# Approximate (250 over 100) permutation best fitting certain criteria

Given a list of 250 words of 4 letters each, what is the fastest way, in Python, to find a subsample of 100 words (drawn without replacement) so that the distribution of letters across the whole sample is most even?

List of words: http://pastebin.com/2kpiNAcC

Note there are only 18 different characters, and some occur much more frequently than others.

(Currently, "even letter distribution" is operationalized as the smallest difference between max and min letter counts and the smallest standard deviation of letter counts, although I'm open to suggestions.)

I've tried brute forcing it by drawing random samples, and after various refinements have arrived at the code below. But 1. I assume my brute forcing isn't optimal and 2. there probably is a smarter way, but I can't think of any smart approach.

I am interested in finding a better subsample, so either making the brute-forcing more efficient, or using a smarter algorithm could help. Not sure if this is better suited for Code Review (optimizing the brute forcing) or a site more suited for discussing a smarter algorithm.

import random

import numpy as np
import pandas as pd

# currently unused, as iterating over all combinations seems impossible
from itertools import combinations

from collections import Counter
from joblib import Parallel, delayed

#this just reads the file so "words" is a list of strings
#corresponding to the 250 words
fname = "file.txt"
df = pd.DataFrame.from_csv(fname, sep="\t")
words = list(df.index)

# define function to randomly sample words and rate them
def sampl(r):
s, mm = 1000000, 1000000  # arbitrary constants
for w in range(r):
w = random.sample(words, 100)
counts = [v for k, v in Counter("".join(w)).items()]
s_new = np.std(counts)
mm_new = np.max(counts) - np.min(counts)
# compare current subsample to benchmark within this run
if s_new < s:
w_candidate_1 = w
s = s_new
if mm_new < mm:
w_candidate_2 = w
mm = mm_new
if s_new <= s and mm_new <= mm:
w_candidate_3 = w
return (w_candidate_1, w_candidate_2, w_candidate_3)

# run the function a bunch (evaluating the results is fairly easy)
runs = 100
n_per_run = 999999
outs = Parallel(n_jobs=-10)(delayed(sampl)(r)
for r in [n_per_run] * runs)

# to find the best candidate within the output of the parallel job ...
s, mm = 1000000, 1000000
for w in outs:
counts = [v for k, v in Counter("".join(w)).items()]
s_new = np.std(counts)
mm_new = np.max(counts) - np.min(counts)
if s_new < s:
w_candidate_1 = w
s = s_new
if mm_new < mm:
w_candidate_2 = w
mm = mm_new
if s_new <= s and mm_new <= mm:
w_candidate_3 = w

for ws in [w_candidate_1, w_candidate_2, w_candidate_3]:
print([v for k, v in Counter("".join(ws)).items()])


Note: we have 10+ cores and 200+ GB RAM available to burn on this, so embarrassingly parallel approaches are useful.

• Shouldn't the distribution of letter counts in the sample match that of the population you're sampling from? What is the purpose of your code? May 12 '15 at 9:44
• @jonrsharpe: as the question says, to find a subsample "so that the distribution of letters across the whole sample is most even". For example, as in the other solutions, one that minimizes the range or variance of character counts.
– jona
May 12 '15 at 19:58
• Yes, I've read the question! My point is that for most statistical uses you want the sample to have similar properties to the population it's representing. Hence my query: what is the purpose of your code? I can see what it does, and you've described it clearly, but what's it for? May 12 '15 at 20:01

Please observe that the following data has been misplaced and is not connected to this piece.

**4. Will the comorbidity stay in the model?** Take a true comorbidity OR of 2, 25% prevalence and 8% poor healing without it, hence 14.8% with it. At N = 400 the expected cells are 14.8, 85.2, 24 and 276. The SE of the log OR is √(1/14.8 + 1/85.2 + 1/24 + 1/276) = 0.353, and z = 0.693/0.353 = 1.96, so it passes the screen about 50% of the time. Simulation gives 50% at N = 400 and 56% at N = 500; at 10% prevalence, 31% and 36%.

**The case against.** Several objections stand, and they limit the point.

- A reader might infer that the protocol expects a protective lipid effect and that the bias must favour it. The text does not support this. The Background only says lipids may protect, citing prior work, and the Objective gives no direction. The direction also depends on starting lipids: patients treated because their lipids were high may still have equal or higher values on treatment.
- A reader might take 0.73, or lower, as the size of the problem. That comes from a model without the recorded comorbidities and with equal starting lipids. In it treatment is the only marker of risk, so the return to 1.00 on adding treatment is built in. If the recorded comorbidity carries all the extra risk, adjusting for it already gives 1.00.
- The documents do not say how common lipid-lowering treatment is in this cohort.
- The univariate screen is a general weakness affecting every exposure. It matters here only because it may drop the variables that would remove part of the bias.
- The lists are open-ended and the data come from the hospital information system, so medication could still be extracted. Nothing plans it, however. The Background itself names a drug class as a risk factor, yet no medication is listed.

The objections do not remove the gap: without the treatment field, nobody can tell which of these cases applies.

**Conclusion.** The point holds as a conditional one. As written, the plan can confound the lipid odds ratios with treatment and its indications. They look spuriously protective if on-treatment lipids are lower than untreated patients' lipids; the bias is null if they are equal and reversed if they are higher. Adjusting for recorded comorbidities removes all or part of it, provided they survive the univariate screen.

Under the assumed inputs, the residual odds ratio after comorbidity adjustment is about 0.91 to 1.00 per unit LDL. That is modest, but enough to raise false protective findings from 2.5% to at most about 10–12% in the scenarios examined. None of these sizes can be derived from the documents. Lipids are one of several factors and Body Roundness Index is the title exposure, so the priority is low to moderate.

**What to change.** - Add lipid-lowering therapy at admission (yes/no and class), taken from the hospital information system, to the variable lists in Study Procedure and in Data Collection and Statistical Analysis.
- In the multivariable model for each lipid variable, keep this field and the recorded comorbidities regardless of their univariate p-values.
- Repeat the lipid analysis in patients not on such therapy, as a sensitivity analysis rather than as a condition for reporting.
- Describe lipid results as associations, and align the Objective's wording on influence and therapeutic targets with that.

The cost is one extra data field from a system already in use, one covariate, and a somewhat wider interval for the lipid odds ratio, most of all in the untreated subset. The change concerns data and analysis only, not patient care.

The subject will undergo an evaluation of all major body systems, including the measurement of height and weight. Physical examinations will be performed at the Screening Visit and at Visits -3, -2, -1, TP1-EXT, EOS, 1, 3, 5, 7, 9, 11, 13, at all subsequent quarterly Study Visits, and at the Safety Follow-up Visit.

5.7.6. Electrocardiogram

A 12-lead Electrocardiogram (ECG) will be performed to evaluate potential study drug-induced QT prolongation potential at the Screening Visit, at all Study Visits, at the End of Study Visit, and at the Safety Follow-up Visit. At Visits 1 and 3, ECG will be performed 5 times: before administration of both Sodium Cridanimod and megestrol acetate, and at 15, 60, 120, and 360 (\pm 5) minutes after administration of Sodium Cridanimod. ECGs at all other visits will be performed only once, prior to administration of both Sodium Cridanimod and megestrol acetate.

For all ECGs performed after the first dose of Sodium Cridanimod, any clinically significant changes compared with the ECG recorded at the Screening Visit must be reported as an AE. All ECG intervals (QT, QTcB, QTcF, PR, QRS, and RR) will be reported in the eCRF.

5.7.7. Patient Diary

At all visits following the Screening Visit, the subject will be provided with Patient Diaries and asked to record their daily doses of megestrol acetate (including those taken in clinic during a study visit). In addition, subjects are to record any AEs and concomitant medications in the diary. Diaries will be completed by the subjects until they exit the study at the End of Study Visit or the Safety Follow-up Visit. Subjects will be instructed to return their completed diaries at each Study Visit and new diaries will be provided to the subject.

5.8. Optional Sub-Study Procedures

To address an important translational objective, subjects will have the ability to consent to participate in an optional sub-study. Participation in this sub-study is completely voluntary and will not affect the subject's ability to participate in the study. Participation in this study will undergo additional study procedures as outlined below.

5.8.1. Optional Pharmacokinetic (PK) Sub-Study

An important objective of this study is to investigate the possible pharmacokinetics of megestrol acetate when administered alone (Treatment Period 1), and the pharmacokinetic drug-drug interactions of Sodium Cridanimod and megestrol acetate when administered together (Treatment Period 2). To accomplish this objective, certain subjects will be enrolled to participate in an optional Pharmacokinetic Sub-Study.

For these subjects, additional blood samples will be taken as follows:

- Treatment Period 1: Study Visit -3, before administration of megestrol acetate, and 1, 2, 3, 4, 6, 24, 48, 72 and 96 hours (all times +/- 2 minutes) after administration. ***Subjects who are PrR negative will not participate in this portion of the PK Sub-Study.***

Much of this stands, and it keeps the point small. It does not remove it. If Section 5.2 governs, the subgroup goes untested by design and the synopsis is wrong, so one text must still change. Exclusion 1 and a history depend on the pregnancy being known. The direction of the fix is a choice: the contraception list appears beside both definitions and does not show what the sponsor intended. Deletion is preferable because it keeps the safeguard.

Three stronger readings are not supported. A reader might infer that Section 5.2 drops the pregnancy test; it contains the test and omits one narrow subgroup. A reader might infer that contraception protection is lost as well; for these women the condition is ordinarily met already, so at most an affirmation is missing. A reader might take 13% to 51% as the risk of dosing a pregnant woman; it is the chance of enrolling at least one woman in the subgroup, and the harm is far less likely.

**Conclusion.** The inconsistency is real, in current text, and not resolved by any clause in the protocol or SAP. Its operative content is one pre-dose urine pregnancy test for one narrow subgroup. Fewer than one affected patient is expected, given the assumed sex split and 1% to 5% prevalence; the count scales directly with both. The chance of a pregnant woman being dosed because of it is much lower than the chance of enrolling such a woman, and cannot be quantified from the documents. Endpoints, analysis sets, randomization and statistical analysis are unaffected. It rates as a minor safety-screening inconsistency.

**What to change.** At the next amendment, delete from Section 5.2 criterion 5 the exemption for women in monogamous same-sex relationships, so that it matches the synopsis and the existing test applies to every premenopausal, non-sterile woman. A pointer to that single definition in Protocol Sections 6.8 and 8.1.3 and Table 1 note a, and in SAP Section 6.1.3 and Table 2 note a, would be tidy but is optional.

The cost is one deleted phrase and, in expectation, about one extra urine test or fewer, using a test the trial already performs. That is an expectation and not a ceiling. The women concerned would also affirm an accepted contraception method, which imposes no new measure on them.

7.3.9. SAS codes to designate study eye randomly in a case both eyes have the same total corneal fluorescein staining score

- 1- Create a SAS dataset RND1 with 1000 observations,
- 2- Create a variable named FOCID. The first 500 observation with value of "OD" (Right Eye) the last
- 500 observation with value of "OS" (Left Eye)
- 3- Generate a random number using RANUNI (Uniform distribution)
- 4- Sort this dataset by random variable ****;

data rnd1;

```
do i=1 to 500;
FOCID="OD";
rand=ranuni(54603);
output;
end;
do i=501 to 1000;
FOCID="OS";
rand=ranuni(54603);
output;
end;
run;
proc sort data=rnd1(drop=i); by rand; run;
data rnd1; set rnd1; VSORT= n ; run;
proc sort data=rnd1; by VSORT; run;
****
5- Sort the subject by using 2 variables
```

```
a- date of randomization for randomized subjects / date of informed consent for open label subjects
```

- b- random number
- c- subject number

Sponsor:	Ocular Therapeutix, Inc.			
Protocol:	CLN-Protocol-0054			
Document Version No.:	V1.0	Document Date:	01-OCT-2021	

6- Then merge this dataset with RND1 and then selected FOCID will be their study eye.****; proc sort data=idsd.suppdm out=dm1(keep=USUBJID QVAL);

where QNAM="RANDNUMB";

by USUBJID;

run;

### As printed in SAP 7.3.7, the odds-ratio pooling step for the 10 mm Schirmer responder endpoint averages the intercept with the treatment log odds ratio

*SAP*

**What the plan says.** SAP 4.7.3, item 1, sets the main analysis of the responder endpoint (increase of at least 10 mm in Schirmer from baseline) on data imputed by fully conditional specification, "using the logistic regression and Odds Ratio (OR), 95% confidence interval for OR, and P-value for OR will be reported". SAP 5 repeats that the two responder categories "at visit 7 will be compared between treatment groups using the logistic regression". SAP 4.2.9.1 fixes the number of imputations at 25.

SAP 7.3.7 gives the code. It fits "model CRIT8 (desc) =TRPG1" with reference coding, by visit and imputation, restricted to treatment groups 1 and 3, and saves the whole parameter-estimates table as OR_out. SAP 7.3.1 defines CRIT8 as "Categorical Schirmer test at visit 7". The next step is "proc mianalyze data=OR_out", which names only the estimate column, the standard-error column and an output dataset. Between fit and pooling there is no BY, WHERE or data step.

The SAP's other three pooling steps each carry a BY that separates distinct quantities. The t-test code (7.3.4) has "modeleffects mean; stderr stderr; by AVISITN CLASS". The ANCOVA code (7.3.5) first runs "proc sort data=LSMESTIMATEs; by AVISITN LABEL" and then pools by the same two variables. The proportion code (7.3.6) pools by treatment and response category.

• It's not supposed to represent the, or any, population. Basically, we have started out with 250 words, but only have 100 slots available. It's experimental stimuli.
– jona
May 12 '15 at 20:35

### 1. Analysis

In the general case, the problem of finding the sample of words with the "most even" distribution of letters is NP-hard. Here I'm considering a general instance of this problem to be:

Given an alphabet $Σ$, a set $W$ of 4-letter words over that alphabet, and an integer $n ≤ \left|W\right|$, find the subset $W^* ⊆ W$ with size $\left|W^*\right| = n$ having the smallest variance of letter counts among all subsets of that size.

Here's a proof that this is NP-hard, by a reduction from EXACT COVER BY 3-SETS (that is, EXACT COVER restricted to sets of size 3, also known as "X3C").

Suppose that we have an instance of EXACT COVER BY 3-SETS in the form of a set $X$ and a collection $S$ of 3-element subsets of $X$, and the problem is to determine if there is a subcollection $S^* ⊆ S$ such that each element in $X$ is contained in exactly one subset in $S^*$.

This translates into the word problem as follows. Let $Σ = X ∪ S$; let $W$ be the set of four-letter words $abcd$ such that $\{ a, b, c \} = d ∈ S$, and let $n = { \left|X\right| \over 3 }$. Then solve the word problem to find $W^*$ with the smallest variance of letter counts. There is an exact cover if and only if the variance of the letter counts in $W^*$ is zero. (Because there can only be one instance of any letter from $S$, and so if the variance is zero, there must be exactly one instance of each letter from $X$, and since there are $\left|X\right| \over 3$ words, each element of $X$ is covered exactly once.)

So there's no efficient (polynomial time) algorithm that solves your problem. Exhaustive search is out, because ${250 \choose 100} \approx 6×10^{71}$. So the best you can do is to use heuristics to find good approximate solutions. I'll describe one possibility in §4 below.

### 2. Review

1. Having code at the top-level of a module makes it hard to test from the interactive interpreter, because whenever you reload the module, the code runs. It's best to guard top-level code with if __name__ == '__main__':.

2. The comment for sampl doesn't explain the most important points about the behaviour of the function, namely: what arguments does it take? and what does it return?

3. The number 100 is arbitrary, so it ought to be a parameter.

4. When finding the minimum or maximum, it's best to avoid a starting point like this, but instead to rearrange the code into a generator that can then be passed to min. That way you can avoid arbitrary starting points like 1000000.

5. Writing for w in range(r): is misleading, because w is not actually used (it's immediately overwritten by the random sample). It's conventional to write _ for unused loop variables.

6. The code uses NumPy to do the statistics on the sample. But there are at most 400 letters in the sample, so this doesn't really gain much: NumPy only shows a benefit for large volumes of data. I think that using the standard Python functions statistics.pstdev, max and min would be adequate for this amount of data.